Hardy Murphy Coliseum was constructed in the mid 1930’s by the Works Progress Administration (W.P.A.). It opened for business in 1937 as the Municipal Exhibition Building. For its first ten years it was a roofless stadium. During this period a rodeo bull jumped from the arena floor into the grandstand. After charging uphill through spectators the bull did a swan dive into the parking lot below where he was finally destroyed.
In the late 1940’s a roof was added and presumably a better fence separating spectators and bulls. The county fair, jr. livestock show, professional rodeos and a host of other civic events headquartered at what was the regions most prestigious facility. In the early sixties the coliseum was renamed for an Ardmore native and internationally famous Wild West Show and rodeo performer Hardy Murphy. Hardy’s show business career spanned three decades and took him to Hollywood, Madison Square Garden and a command performance for the King of England. Hardy’s friends included Gene Autry, Roy Rogers, and Oklahoma’s other famous cowboy Will Rogers.
At about the same time that Hardy gave his name to the coliseum, his two partners, show horses Buck and Silver Cloud, were buried at the coliseum’s grounds. The city closed it’s schools for the funeral and both the governor and long time friend Gene Autry were among the 10,000 admirers of Hardy and his horses that attended.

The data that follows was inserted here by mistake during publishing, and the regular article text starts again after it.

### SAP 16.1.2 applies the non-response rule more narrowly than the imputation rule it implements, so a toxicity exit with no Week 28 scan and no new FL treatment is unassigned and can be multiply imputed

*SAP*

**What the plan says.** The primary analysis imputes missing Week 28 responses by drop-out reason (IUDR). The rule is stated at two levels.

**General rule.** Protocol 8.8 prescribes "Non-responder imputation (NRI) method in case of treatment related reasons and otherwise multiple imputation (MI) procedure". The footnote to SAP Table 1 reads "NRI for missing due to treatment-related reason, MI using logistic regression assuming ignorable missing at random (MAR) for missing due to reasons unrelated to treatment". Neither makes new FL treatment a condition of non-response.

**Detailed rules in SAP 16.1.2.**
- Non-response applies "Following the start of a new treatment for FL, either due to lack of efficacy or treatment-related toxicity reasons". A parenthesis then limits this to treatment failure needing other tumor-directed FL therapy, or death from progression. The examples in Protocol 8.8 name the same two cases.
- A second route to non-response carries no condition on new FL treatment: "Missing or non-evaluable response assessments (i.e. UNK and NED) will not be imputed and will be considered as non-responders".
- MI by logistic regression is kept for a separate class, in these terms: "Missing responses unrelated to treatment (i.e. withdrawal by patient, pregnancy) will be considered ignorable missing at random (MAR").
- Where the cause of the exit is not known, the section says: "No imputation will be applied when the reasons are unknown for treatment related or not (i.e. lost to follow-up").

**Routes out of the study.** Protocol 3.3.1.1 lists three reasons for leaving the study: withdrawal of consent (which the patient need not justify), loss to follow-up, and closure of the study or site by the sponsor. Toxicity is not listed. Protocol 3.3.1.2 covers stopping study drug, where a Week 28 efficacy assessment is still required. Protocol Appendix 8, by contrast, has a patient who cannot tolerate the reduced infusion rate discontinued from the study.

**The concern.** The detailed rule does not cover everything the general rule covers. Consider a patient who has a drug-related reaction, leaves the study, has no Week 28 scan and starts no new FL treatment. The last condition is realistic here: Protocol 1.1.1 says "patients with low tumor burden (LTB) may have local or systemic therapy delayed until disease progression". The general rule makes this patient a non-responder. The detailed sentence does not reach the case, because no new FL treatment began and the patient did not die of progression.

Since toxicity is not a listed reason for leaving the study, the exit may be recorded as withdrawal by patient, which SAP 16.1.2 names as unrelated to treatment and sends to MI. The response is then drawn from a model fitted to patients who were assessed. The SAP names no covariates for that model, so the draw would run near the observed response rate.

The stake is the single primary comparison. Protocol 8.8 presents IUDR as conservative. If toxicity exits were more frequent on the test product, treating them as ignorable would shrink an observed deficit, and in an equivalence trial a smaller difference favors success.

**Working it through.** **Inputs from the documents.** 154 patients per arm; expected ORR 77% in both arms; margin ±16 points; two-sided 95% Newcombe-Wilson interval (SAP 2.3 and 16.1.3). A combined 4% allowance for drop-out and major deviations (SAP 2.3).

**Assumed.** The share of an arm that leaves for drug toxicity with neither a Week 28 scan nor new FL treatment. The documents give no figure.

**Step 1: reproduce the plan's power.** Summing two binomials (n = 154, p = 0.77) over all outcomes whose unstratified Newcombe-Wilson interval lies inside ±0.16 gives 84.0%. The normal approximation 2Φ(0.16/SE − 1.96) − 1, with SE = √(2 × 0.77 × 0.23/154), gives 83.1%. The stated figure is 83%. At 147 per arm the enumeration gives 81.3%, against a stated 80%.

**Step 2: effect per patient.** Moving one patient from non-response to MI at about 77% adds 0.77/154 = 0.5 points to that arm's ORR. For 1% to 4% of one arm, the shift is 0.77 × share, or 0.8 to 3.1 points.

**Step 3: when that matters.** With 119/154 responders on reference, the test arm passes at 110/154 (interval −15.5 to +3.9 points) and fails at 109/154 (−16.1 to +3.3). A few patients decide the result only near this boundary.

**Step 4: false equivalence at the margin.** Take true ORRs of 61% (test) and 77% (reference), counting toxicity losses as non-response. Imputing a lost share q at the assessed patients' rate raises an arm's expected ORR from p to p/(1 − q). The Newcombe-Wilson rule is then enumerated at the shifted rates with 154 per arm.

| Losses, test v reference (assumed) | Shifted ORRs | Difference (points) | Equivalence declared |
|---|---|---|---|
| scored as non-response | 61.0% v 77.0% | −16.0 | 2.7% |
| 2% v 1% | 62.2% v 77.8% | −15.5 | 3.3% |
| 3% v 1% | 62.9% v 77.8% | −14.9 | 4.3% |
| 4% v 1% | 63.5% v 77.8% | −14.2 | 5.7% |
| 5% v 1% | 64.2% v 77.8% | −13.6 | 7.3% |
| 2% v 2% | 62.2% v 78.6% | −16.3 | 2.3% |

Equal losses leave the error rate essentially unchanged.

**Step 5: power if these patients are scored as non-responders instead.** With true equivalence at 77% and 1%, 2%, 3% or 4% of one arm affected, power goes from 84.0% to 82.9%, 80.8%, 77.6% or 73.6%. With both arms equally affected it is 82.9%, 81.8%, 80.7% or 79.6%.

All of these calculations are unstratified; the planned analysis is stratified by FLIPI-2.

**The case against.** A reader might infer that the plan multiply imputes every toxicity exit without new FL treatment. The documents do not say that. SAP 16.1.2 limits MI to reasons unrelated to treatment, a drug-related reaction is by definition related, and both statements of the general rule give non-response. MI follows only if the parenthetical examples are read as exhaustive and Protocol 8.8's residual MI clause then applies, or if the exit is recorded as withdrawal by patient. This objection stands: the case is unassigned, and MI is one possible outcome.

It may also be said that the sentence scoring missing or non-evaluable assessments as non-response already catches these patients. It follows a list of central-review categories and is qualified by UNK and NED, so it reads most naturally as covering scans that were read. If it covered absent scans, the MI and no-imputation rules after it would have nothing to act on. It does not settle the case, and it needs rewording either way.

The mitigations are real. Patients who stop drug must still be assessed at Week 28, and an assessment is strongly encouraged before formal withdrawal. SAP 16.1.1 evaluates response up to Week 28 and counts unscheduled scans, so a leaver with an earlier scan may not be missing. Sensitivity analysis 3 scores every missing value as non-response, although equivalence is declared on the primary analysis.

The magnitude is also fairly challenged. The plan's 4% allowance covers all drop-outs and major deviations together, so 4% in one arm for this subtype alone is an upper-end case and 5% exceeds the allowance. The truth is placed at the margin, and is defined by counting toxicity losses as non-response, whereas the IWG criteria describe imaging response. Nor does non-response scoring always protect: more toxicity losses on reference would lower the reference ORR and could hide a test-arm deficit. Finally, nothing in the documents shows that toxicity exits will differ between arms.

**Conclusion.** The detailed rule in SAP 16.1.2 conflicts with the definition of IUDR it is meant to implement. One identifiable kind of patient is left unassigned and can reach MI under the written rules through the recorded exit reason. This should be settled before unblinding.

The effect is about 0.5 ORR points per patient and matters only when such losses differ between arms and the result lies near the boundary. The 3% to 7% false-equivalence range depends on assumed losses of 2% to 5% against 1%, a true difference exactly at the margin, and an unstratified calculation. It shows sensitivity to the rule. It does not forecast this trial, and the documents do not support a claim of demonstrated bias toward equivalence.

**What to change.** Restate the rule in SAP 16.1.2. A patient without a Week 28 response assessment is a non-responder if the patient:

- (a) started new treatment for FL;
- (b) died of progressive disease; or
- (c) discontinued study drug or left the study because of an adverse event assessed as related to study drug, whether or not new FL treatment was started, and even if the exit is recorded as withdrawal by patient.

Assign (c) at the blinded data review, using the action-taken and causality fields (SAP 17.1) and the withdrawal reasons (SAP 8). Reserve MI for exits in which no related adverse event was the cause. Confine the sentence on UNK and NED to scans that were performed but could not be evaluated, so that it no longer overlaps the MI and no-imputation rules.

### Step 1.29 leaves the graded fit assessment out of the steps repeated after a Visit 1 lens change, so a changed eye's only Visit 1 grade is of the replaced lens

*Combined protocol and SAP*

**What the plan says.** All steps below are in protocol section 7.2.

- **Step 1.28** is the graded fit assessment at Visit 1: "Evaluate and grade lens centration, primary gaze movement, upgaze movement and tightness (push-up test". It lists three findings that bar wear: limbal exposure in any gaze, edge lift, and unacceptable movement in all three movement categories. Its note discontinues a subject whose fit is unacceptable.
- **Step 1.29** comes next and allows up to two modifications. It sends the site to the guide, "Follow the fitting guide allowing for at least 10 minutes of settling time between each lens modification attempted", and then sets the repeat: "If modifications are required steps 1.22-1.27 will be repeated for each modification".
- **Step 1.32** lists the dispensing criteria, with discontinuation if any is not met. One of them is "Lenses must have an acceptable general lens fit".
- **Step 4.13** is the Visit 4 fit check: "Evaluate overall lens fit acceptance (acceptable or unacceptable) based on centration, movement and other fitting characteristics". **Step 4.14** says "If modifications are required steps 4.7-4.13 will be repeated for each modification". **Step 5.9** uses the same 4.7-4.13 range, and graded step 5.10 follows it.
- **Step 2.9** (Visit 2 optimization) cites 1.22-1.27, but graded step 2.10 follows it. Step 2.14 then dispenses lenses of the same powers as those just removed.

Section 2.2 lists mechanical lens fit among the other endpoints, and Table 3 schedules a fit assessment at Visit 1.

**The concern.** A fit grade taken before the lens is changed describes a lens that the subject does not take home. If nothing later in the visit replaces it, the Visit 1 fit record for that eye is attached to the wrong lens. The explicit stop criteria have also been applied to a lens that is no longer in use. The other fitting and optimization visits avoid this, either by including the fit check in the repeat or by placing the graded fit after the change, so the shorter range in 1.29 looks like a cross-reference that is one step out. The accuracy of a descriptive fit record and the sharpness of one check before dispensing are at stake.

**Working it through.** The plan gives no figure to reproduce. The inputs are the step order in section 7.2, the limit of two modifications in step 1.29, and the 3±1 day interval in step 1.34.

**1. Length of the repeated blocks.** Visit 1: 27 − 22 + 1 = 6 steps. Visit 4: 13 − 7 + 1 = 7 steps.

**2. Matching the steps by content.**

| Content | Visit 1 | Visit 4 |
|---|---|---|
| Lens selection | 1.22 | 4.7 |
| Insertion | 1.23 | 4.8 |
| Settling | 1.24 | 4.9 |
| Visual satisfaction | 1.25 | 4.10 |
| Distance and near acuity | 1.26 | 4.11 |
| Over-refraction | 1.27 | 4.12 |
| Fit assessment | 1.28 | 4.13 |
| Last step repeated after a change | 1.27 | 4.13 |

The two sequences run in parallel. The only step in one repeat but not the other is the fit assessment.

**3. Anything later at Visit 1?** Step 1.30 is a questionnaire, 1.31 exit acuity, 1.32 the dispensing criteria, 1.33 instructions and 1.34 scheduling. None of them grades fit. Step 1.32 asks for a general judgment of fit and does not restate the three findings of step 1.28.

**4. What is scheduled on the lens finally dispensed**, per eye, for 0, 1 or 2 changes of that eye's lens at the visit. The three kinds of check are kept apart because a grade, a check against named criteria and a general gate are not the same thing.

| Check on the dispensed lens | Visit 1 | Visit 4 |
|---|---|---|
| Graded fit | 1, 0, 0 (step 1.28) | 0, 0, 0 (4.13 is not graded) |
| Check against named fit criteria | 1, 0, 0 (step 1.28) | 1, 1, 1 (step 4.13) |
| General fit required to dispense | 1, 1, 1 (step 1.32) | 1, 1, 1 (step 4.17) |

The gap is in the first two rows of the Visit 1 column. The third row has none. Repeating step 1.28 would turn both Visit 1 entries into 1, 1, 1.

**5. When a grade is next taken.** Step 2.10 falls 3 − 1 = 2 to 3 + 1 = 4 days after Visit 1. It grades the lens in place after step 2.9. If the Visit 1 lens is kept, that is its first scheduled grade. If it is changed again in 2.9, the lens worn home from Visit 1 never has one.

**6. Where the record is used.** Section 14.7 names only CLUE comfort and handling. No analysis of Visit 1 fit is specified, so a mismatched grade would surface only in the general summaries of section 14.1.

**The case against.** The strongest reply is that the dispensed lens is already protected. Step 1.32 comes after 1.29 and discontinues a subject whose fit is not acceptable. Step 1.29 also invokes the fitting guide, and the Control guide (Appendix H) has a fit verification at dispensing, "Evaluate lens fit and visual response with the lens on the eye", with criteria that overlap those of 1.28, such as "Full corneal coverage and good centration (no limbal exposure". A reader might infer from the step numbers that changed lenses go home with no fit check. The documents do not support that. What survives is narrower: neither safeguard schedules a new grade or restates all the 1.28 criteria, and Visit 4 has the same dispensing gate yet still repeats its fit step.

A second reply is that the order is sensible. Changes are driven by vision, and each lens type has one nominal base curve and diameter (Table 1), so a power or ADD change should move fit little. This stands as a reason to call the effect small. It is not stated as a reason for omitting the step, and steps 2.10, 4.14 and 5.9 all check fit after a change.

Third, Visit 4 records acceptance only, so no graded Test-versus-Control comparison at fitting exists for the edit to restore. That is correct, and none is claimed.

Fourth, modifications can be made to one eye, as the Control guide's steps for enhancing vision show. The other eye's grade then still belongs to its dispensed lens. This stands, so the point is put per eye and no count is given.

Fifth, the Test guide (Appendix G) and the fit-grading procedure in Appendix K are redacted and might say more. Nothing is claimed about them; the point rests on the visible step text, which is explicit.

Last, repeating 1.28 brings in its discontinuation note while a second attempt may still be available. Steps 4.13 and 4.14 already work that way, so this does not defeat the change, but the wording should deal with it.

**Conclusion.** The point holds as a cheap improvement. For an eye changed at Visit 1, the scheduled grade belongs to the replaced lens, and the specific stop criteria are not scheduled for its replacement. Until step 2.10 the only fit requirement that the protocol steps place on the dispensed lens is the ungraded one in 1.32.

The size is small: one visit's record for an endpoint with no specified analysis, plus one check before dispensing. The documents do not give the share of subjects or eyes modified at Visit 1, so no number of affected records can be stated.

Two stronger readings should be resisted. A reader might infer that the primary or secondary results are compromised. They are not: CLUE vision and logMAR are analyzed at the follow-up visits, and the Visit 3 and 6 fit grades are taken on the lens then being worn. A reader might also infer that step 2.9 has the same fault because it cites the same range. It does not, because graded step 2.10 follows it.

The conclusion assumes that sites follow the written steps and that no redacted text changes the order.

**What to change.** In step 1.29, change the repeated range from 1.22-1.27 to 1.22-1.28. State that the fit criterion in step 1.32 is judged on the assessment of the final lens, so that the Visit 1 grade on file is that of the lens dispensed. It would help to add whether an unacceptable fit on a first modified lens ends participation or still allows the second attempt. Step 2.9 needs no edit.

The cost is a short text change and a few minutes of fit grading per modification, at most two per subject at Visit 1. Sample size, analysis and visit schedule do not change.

Sometime in the early 1970’s Hardy Murphy Coliseum fell into a period of neglect and disrepair. In the mid-eighties a group of concerned citizens organized as the Hardy Murphy Coliseum Trust Authority and were given responsibility of managing and renovating the aging but still viable building.
Last year over 100,000 people visited Hardy Murphy Coliseum and Ardmore. Forty-eight weeks of the year the coliseum holds events spanning anywhere from a single day to all seven of the week. While horse events are our mainstay there is something at Hardy Murphy Coliseum that will interest nearly everyone.